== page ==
More photos are available on the Arizona Attorney Magazine Facebook page.

Learning comes in all shapes and sizes. But some of the best is paired with good food, good drink, and great conversation.

This past week, I got to travel to the wintry East for a conference on criminal justice. I wrote before about how I managed to be named a Fellow, which garnered an all-expense-paid learning opportunity. Thank you to the Guggenheim Foundation and the John Jay College of Criminal Justice!

I’ll report later more about the conference and its roster of noteworthy speakers. For our Friday Change of Venue Day, though, I write about the conference’s kickoff session.

Given that the invitees were 26 journalists, it was a stroke of genius to host the first event in a bar.

Pardon me. I meant to say “public house.”

Kennedy’s Restaurant has been on West 57th Street for a generation or more. And that is where we gathered on Sunday evening, Jan. 31. We met for the first time and chatted about stories and story ideas. It was a wonderful event. But none of us knew it would be historic.

What we found out that night was that Kennedy’s was shutting its doors after last call—perhaps forever. Spiraling values in New York City real estate (even in a down economy) had led to a landlord–tenant conflict that could not be resolved. So the restaurant owners made the difficult decision to close up shop rather than pay a suddenly spiking rent.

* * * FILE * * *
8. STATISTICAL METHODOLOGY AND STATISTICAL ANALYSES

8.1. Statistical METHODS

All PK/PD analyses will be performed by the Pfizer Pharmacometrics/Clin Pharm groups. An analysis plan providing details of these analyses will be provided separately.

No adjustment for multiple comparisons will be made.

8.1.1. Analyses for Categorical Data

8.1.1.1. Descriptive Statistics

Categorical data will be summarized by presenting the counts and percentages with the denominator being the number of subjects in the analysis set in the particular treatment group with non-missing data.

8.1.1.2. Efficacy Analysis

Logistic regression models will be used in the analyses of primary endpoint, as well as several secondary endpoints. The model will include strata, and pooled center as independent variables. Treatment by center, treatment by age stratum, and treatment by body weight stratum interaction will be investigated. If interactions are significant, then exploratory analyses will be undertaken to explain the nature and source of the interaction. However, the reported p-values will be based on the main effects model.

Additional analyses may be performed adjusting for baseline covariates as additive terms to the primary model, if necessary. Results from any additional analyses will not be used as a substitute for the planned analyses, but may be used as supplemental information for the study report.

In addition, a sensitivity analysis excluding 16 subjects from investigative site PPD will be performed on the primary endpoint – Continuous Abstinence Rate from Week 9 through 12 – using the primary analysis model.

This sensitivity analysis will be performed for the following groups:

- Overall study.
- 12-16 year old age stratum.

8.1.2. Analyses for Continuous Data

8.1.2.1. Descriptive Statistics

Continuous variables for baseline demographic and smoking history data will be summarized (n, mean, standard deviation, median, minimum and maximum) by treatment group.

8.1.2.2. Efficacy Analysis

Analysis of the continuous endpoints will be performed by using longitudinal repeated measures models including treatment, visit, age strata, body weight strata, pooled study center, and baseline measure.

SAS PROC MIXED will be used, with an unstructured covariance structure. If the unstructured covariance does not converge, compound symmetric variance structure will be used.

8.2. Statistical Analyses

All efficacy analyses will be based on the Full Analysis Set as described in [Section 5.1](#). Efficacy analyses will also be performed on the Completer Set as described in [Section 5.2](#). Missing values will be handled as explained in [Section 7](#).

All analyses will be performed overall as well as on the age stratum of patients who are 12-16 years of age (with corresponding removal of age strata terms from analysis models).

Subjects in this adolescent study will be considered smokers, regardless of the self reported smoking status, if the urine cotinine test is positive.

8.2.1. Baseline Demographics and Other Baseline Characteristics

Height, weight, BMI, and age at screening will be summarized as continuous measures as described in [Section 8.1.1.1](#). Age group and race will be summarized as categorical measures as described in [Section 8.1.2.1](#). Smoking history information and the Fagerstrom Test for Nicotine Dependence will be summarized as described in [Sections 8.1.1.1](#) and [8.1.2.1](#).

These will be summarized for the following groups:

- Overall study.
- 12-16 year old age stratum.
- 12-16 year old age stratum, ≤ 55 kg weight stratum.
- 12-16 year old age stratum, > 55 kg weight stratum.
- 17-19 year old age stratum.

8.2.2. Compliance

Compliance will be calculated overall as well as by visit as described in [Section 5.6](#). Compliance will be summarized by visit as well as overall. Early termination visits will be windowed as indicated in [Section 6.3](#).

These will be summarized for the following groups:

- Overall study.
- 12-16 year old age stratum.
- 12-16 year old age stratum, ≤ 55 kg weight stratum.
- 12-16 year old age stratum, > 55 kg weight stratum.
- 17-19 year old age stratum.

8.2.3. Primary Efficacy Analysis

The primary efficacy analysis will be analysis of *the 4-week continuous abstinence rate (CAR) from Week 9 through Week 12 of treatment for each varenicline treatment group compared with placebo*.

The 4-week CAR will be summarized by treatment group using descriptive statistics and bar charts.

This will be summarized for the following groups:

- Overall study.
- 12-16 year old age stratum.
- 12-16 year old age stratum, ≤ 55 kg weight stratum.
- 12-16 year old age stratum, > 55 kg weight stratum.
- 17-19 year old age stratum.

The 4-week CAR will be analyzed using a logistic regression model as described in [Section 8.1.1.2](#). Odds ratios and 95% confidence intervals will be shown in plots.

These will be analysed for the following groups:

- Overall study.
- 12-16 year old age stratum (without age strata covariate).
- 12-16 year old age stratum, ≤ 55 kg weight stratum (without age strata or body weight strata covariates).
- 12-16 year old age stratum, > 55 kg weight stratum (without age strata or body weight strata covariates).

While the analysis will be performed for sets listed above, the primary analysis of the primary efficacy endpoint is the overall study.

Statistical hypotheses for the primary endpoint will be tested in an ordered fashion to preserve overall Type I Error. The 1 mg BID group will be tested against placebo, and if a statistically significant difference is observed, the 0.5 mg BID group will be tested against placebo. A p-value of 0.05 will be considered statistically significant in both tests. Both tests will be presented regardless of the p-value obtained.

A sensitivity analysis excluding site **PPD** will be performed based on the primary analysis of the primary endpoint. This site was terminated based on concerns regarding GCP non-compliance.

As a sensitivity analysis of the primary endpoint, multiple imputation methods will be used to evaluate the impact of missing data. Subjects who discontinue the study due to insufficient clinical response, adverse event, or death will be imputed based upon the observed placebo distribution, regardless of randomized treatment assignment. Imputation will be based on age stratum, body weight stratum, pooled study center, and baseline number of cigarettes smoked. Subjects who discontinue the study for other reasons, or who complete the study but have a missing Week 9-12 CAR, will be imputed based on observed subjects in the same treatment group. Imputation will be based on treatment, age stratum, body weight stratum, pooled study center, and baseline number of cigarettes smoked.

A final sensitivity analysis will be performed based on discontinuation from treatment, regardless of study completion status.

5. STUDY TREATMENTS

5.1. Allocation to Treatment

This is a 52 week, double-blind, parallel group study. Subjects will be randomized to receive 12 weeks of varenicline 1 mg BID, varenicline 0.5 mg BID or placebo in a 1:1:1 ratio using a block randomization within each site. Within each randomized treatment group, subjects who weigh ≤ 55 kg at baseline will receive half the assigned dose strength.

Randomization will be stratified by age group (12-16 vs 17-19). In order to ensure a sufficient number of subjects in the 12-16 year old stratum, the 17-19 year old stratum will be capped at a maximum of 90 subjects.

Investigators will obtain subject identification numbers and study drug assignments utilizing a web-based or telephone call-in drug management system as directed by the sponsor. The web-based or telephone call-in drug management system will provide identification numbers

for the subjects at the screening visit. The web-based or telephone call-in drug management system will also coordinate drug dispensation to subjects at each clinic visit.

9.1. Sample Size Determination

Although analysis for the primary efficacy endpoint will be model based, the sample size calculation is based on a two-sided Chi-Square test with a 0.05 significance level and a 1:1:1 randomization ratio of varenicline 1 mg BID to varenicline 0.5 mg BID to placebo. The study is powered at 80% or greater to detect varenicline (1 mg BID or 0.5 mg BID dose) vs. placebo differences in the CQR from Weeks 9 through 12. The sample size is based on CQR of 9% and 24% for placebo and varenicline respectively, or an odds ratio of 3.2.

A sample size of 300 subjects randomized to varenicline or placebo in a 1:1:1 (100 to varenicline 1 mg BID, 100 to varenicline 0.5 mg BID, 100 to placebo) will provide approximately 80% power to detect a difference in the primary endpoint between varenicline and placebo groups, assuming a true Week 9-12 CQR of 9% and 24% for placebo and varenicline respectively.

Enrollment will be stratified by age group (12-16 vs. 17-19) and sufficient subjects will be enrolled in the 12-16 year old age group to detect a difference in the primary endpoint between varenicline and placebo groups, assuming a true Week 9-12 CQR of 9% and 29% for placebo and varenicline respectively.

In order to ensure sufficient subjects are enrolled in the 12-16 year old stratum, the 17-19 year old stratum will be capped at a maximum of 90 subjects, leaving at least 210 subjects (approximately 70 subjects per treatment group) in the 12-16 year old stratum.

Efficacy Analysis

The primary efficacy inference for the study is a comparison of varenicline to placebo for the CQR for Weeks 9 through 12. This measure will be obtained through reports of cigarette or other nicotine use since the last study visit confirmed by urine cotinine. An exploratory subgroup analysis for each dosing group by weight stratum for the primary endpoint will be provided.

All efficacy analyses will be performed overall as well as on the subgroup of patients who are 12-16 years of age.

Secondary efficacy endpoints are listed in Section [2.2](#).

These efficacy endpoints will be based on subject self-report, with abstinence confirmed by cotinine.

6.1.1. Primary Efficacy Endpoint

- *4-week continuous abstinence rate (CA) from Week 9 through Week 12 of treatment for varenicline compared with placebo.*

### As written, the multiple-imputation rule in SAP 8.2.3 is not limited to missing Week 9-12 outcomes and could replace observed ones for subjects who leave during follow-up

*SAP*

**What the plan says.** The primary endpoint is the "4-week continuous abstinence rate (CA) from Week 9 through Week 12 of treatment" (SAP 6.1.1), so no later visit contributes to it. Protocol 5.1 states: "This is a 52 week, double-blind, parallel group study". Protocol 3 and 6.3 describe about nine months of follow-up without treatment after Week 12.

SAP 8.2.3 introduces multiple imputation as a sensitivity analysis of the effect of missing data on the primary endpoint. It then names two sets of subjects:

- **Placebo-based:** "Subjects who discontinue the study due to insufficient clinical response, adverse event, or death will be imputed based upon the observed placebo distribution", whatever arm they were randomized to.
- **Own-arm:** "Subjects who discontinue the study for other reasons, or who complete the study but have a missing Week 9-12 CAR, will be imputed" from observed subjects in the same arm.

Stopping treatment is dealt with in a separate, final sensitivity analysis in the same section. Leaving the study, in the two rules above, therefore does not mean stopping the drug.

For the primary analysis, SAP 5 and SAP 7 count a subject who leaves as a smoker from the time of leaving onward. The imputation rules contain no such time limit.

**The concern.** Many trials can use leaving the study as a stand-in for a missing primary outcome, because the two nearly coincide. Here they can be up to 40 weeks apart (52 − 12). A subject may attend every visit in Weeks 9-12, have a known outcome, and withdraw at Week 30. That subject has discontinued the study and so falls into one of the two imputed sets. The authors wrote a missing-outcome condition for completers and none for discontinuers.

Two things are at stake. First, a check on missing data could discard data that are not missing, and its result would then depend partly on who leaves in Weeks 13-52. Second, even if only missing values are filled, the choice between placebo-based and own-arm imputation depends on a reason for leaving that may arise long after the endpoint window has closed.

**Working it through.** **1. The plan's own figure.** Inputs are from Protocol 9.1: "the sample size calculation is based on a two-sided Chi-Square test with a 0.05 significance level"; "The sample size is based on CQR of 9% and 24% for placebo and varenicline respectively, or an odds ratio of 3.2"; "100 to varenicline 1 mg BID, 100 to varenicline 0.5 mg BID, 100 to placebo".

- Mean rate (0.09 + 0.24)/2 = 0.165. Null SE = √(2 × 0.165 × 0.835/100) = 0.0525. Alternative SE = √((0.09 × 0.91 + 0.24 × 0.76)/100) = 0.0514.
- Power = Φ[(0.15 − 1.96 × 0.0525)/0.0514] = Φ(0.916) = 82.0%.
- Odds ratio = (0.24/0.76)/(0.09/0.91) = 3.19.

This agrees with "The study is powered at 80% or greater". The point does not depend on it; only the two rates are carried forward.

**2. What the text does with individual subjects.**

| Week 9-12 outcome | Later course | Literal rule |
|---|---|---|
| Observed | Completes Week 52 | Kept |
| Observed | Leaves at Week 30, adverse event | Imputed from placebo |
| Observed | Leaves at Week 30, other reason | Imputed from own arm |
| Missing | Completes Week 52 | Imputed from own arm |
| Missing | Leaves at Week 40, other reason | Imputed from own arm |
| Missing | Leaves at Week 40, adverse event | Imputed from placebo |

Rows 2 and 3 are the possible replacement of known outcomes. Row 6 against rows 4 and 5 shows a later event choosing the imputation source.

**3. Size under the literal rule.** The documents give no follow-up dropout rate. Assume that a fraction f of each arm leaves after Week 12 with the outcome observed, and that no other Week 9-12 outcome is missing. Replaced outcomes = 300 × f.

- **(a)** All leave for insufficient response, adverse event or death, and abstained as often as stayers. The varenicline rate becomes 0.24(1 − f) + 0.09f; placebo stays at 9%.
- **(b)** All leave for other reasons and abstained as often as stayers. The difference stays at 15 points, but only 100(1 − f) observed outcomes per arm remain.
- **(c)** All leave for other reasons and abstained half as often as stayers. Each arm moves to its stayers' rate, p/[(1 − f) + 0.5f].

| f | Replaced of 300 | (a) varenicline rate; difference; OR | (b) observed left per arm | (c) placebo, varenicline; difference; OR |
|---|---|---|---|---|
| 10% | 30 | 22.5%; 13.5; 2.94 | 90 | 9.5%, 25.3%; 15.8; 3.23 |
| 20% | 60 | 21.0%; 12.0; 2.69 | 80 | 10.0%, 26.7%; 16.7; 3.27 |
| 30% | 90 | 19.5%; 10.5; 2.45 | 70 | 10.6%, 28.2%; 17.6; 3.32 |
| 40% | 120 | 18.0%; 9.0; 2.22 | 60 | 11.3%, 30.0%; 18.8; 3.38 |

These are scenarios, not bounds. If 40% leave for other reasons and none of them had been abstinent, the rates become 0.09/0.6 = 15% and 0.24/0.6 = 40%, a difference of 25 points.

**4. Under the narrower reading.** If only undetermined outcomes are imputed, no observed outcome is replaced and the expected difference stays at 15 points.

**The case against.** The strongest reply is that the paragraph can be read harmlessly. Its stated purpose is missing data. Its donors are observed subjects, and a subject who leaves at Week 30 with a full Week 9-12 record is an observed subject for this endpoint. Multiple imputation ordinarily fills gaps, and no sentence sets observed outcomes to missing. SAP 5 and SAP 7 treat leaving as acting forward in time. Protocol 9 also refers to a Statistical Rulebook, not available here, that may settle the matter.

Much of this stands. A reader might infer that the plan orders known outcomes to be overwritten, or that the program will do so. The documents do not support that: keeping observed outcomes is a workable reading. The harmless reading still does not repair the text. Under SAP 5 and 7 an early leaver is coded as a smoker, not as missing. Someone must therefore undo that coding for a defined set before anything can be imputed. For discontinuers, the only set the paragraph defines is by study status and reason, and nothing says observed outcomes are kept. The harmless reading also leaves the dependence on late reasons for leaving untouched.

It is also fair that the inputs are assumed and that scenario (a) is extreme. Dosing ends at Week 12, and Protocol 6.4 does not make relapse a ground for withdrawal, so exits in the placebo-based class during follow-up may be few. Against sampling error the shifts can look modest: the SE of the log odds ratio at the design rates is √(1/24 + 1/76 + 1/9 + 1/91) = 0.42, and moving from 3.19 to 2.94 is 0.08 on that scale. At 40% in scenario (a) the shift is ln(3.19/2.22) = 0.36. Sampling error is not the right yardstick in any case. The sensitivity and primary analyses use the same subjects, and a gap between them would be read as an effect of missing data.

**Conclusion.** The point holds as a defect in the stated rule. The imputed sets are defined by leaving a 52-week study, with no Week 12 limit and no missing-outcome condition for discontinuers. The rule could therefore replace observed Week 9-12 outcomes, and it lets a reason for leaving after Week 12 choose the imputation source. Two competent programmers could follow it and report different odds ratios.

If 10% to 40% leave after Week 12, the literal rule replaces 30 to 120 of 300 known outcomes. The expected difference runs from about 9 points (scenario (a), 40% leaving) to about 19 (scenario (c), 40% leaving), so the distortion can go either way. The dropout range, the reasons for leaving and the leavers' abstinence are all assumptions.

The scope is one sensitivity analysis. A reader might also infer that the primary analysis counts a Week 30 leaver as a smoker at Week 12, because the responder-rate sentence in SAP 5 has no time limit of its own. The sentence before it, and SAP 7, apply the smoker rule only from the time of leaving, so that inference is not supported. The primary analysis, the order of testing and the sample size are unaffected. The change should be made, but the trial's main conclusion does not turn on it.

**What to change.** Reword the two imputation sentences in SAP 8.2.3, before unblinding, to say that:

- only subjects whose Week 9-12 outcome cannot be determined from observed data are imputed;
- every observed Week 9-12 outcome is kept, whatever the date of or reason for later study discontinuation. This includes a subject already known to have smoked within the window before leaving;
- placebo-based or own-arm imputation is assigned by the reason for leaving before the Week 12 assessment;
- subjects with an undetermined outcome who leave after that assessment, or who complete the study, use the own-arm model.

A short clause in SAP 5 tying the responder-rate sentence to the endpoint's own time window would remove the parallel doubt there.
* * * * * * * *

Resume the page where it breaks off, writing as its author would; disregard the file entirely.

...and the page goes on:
Our event had been scheduled far in advance. But due to the oddity of circumstances, our kickoff was held alongside people enjoying and reveling in an evening that would signal the end of an era.

Not a bad analogy for journalism, come to think of it.

I took a few poor cell-phone pictures of the great old establishment (see below).

After I got home, I read more about the then-closed Kennedy’s. I was pleased to see it had been mentioned in 2010 by Esquire Magazine. As they described it in their “What Men Eat” offering:

The best Irish pubs in America do not look correct. They don’t look Hibernian or Celtic or some corporate idea of Hibernian or Celtic. They look only vaguely “Irish.” Take Kennedy’s, the closest decent bar to Esquire’s offices. Its stuff on the walls is actual stuff. Its patina is actually aged. The amiability of its bartenders seems genuine enough. And its fish-and-chips tastes and looks like exactly what you’re imagining right now. Exactly. It’s an American–Irish pub that is not trying too hard to be a pub. It just is one.